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A USC player filed for unemployment. A suspension and a visit from the feds followed

USC's Munir McClain in 2019.
(Shotgun Spratling / For The Times)

The Pandemic Unemployment Assistance program was meant to help those unable to work because of the novel coronavirus, so Munir McClain assumed that he would qualify. The USC receiver, like so many other college athletes, had spent the previous few months stuck at home, unable to play or practice. The income he earned reselling high-end sneakers, which sometimes yielded up to $1,000 a pair, had slowed during the pandemic, and money was tight.

So he filed for PUA, which in California promised a minimum benefit of $767 per week. Months later, the state accepted his claim, and McClain pocketed the money, with plans to invest it in a new apparel brand he started with his siblings, BeenFree.

But by mid-September, with a postponed football season fast approaching, USC had suspended McClain.

On Sept. 16, Michael Blanton, USC’s vice president of ethics and professionalism, called McClain to ask what he knew about unemployment benefits from the Employment Development Department, according to his mother Shan.

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Trojans sophomore receiver Drake London spent his quarantined summer focused on getting faster, playing more physically and tightening up his route running.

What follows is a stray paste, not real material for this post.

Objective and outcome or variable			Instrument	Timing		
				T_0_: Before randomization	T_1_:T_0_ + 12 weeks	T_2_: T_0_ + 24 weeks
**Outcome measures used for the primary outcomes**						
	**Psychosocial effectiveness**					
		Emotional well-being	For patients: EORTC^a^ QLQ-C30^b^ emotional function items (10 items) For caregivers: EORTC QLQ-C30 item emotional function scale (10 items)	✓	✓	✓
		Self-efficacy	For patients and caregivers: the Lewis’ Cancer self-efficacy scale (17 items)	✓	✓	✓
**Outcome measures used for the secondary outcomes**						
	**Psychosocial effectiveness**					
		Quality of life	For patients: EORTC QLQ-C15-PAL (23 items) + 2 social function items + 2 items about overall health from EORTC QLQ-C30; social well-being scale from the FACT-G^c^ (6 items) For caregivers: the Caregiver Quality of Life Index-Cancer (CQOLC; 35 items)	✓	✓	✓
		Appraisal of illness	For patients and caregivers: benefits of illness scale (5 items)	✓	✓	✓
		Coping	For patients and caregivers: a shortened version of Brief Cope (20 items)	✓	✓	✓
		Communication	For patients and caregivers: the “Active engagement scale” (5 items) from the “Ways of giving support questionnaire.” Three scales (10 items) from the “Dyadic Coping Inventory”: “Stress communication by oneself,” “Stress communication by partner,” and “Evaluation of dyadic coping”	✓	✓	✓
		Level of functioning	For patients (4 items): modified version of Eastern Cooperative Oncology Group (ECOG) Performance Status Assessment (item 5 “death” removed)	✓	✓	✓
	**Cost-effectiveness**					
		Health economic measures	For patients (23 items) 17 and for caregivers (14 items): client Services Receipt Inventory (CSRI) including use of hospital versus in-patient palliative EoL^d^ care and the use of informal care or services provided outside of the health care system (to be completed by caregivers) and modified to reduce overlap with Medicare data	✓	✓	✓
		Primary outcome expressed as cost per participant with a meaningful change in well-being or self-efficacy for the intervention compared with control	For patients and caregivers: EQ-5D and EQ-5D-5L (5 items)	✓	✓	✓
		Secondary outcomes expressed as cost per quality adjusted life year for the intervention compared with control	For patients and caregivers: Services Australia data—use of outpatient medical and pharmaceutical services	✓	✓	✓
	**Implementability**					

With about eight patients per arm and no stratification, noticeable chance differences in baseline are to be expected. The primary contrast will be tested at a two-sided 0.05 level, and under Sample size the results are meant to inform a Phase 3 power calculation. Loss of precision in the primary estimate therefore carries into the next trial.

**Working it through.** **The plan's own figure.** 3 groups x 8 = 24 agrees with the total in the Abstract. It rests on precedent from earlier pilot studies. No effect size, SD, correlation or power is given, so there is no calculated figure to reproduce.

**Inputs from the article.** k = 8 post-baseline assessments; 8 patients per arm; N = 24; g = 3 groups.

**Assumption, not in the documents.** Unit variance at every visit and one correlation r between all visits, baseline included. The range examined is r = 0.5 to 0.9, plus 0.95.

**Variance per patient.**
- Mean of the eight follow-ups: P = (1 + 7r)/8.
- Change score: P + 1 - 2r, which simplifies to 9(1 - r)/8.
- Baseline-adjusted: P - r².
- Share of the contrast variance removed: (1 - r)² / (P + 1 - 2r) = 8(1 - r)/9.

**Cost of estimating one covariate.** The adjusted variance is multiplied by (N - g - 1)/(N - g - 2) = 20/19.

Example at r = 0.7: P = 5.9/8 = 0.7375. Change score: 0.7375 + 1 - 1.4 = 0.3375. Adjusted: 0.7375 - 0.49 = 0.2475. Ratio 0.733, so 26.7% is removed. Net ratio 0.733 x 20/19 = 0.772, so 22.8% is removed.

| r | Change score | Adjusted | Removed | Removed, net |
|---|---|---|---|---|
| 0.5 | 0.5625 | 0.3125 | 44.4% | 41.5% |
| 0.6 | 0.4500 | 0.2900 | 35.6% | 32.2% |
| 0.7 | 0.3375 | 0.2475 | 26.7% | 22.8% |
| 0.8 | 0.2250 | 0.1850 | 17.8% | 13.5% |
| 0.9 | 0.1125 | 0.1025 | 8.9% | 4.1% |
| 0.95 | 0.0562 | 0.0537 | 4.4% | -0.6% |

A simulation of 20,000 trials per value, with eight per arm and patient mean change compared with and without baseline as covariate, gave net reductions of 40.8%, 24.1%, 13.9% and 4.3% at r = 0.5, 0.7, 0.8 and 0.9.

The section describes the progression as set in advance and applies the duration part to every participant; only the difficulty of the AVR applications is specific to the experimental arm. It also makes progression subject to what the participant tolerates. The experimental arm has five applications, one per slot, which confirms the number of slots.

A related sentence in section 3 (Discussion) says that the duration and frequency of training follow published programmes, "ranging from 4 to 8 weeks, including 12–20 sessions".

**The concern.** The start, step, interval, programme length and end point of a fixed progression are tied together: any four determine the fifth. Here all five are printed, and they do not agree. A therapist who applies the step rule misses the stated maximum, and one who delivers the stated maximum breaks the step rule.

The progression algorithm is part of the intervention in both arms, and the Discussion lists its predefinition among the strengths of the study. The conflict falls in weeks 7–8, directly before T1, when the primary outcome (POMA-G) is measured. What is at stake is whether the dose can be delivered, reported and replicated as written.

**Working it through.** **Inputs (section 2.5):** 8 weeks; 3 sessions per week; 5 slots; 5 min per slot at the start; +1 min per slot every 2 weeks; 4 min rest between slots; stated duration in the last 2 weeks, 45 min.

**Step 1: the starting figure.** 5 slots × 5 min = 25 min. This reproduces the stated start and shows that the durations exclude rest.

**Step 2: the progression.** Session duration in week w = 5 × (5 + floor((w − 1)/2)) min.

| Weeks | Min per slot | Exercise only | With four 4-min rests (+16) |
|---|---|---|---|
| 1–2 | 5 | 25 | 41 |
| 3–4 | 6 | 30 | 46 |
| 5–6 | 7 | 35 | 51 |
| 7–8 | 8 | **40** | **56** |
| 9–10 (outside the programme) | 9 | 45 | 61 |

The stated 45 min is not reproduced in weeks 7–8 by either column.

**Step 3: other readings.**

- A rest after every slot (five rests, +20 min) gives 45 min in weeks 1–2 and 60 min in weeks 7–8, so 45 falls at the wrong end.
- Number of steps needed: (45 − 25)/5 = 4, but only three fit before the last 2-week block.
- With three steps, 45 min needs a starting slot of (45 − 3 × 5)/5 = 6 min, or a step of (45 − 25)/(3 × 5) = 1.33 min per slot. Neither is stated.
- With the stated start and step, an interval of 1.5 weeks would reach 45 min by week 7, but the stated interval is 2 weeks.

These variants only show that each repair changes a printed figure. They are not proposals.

Two days later, the sophomore was suspended. When Shan called Blanton in search of an explanation, Blanton told her that a complaint had been filed about USC students being approached with a plan to apply for EDD benefits.

“He said Munir’s name came up,” Shan recalled. Still, the specifics remain unclear, even to McClain and his family.

USC coach Clay Helton declined last week to comment on the situation.

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McClain had been away from the team for over a month when, on Tuesday morning, there was a knock on the door of the dormitory he shares with his older brother, Abdul-Malik. Two federal agents had arrived.

They asked Munir to speak to his brother. But Abdul-Malik, a redshirt sophomore linebacker for the Trojans, wasn’t present. So one of the investigators, Cynthia Penilla, left a business card for him identifying her as a special agent in the U.S. Department of Labor-Office of Inspector General. The card also said she was in the Office of Labor Racketeering and Fraud Investigations.

Abdul-Malik McClain wasn’t the only USC football player to whom investigators were interested in speaking. Others were approached in recent days at their USC dorms or apartments by investigators inquiring about Munir, according to a person affiliated with USC who was not authorized to speak publicly because of the sensitivity of the matter.

A video reviewed by The Times shows investigators stopping one player on a campus sidewalk. When the player refused to answer questions, an investigator pulled a document from his binder and instructed the player to show up at a listed address on Nov. 4 at 9 a.m.